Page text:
The United States and 11 other Pacific Rim countries have agreed to an ambitious and controversial trade pact that cuts trade barriers, sets labor and environmental standards and protects multinational corporations’ intellectual property.
The agreement on the Trans Pacific Partnership was reached Monday after marathon negotiating sessions in Atlanta through the weekend. Congress will have 90 days to review the agreement and will have to give it an up-or-down vote, no amendments allowed.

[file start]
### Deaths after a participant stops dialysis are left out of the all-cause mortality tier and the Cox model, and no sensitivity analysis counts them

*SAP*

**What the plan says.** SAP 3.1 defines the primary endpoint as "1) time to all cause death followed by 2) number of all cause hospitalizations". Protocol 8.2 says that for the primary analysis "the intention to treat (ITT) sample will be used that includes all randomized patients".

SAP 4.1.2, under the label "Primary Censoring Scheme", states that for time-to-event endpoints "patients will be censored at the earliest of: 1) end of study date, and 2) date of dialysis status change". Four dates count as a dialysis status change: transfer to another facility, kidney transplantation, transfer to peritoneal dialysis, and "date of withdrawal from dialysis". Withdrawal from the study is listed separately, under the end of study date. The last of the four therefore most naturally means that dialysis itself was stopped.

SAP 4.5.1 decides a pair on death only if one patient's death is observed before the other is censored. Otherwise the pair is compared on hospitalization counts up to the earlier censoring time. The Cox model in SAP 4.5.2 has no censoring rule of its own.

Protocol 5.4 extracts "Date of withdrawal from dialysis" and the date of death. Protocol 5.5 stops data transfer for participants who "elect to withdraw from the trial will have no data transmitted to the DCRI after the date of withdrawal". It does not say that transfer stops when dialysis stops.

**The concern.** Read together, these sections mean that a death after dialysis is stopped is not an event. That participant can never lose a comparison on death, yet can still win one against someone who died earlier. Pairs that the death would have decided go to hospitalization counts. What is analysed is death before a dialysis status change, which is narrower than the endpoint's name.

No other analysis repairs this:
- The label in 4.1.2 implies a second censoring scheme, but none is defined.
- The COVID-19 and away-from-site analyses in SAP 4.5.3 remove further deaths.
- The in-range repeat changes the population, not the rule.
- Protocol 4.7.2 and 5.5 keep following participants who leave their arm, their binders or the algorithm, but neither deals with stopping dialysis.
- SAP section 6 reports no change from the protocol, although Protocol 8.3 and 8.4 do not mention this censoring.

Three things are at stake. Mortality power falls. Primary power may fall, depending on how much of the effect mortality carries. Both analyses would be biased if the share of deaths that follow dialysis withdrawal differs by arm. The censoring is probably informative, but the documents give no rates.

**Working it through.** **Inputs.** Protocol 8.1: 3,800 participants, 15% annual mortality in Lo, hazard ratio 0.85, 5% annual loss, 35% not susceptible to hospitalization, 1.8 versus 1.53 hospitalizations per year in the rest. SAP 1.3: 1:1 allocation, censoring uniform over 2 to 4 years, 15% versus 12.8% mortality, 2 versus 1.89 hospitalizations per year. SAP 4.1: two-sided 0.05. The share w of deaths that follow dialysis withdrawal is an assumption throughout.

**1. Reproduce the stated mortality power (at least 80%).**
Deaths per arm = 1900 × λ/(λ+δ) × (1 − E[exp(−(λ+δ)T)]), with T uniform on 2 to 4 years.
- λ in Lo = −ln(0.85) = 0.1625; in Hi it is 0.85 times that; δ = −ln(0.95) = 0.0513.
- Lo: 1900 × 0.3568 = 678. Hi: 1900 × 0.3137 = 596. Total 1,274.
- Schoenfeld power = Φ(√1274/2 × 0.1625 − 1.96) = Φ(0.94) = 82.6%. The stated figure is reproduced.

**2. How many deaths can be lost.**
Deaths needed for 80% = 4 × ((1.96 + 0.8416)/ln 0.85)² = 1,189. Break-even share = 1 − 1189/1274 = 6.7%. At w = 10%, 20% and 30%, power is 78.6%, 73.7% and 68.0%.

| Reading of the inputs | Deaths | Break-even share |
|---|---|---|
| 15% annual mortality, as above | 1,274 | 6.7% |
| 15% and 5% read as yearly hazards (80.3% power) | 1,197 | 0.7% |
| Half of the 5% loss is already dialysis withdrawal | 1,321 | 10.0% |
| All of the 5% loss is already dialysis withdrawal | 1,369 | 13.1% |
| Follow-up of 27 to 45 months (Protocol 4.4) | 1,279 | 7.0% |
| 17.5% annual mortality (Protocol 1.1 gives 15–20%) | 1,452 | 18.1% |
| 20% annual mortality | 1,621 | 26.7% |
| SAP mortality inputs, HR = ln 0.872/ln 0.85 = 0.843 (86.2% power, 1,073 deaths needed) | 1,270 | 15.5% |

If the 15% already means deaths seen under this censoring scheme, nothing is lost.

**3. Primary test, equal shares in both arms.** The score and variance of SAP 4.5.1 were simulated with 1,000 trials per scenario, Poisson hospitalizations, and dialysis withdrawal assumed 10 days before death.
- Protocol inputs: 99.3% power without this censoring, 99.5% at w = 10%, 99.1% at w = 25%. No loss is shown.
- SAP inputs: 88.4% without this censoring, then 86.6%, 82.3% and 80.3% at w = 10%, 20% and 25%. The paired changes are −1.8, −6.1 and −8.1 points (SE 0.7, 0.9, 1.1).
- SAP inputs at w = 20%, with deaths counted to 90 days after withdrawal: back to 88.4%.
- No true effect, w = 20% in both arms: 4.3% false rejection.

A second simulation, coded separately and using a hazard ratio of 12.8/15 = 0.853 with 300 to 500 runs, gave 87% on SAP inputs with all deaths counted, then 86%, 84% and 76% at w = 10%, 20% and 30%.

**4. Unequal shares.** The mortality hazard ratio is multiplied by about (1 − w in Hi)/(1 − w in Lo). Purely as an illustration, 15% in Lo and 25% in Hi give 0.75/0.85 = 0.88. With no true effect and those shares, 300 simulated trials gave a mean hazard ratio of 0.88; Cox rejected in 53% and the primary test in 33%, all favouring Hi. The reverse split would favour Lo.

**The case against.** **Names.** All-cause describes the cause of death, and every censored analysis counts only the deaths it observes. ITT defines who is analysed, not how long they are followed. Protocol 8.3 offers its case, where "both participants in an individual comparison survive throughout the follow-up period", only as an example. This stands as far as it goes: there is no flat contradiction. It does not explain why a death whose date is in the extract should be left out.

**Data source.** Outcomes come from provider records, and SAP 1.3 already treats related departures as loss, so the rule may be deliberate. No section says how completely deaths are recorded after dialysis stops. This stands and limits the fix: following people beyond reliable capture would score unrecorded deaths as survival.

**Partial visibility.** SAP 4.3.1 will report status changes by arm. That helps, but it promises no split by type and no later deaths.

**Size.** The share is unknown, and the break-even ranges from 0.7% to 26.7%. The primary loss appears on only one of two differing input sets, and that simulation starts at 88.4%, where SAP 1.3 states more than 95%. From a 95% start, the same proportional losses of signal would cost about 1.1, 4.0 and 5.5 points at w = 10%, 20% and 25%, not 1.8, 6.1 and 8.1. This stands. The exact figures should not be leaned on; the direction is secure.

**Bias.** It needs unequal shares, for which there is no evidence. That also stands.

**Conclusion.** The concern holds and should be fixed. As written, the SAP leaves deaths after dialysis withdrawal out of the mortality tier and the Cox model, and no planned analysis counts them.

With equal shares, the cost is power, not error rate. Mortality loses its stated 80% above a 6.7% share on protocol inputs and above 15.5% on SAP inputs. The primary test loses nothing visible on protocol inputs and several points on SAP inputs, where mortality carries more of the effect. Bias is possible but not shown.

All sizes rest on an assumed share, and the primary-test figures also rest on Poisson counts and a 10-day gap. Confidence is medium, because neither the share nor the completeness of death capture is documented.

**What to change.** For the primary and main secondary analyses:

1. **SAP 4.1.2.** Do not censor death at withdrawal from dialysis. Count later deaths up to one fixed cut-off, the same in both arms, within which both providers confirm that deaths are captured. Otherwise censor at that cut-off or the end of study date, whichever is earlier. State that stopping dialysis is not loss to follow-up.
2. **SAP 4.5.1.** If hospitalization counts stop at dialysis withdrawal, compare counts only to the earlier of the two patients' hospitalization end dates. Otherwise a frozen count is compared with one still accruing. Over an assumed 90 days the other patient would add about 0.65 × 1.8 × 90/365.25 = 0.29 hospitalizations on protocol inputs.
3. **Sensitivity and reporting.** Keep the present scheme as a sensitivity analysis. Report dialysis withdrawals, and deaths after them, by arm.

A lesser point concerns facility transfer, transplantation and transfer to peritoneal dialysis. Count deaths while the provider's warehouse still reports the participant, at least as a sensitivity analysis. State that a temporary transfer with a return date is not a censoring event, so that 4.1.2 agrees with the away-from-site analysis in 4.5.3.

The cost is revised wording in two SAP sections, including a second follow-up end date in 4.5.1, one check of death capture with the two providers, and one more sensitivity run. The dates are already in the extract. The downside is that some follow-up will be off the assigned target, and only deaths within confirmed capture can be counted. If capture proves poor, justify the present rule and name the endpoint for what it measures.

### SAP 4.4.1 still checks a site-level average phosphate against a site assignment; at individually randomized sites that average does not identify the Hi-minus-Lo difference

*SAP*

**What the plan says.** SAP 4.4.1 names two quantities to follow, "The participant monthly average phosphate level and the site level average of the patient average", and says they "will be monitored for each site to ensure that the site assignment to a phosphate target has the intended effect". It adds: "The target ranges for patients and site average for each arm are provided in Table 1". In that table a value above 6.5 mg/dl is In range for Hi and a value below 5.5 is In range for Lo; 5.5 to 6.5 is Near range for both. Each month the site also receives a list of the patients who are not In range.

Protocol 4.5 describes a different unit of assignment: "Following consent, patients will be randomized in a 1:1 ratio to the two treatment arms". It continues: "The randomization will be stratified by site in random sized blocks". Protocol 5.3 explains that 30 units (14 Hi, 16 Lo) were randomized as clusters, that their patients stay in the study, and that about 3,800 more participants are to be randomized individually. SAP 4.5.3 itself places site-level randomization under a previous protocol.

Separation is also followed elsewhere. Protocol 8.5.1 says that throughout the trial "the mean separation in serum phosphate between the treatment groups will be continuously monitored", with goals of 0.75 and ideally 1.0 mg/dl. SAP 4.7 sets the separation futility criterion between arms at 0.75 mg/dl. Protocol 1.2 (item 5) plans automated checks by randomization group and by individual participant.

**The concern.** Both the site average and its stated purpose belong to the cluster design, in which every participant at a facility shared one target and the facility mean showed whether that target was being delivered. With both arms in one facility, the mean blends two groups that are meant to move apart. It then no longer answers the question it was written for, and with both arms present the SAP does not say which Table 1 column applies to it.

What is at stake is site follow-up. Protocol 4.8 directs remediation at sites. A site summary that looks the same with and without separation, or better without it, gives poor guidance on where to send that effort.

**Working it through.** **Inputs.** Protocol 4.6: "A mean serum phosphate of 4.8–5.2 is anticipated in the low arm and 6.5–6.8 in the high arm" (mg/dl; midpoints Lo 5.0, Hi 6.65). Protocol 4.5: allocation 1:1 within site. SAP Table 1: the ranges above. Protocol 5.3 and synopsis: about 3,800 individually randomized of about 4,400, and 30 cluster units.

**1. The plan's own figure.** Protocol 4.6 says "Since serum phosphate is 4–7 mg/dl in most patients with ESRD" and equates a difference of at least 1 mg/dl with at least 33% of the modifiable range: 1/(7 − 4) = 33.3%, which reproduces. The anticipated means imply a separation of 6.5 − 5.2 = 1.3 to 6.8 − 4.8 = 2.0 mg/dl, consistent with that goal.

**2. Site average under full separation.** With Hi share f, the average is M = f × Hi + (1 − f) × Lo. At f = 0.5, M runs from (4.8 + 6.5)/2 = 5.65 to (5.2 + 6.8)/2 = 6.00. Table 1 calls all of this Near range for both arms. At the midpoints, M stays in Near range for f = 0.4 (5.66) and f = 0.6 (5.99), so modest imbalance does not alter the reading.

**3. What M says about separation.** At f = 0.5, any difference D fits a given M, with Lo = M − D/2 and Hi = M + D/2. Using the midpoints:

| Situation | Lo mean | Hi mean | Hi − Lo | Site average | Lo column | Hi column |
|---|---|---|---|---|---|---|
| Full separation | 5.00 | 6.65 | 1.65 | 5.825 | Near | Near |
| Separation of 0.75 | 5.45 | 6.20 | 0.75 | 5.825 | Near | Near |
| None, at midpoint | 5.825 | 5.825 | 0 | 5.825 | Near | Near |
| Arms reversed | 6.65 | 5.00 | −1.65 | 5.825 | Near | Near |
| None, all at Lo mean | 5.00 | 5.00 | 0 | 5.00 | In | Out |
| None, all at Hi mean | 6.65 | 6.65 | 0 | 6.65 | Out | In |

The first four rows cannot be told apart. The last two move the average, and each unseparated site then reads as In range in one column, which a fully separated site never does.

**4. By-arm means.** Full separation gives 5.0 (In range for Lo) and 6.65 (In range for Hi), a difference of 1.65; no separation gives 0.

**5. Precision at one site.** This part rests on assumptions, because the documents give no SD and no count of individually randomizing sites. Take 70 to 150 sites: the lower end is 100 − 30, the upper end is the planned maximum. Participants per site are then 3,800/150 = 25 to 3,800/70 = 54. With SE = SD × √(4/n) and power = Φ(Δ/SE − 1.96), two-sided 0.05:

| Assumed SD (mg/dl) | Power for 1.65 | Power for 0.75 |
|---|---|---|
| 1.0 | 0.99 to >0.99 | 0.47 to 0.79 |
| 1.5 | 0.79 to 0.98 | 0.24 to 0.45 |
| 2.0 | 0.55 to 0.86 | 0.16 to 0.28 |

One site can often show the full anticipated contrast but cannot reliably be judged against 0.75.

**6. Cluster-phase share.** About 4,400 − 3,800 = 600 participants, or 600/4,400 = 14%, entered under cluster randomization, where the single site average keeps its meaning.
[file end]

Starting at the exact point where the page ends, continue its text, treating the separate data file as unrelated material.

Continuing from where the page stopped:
Japanese Prime Minister Shinzo Abe welcomed the basic agreement as “a far-sighted policy for all participating countries that share the values and try to build a free and fair economic zone.”
The TPP is designed to encourage trade between the United States, Australia, Brunei, Canada, Chile, Japan, Malaysia, Mexico, New Zealand, Peru, Singapore and Vietnam.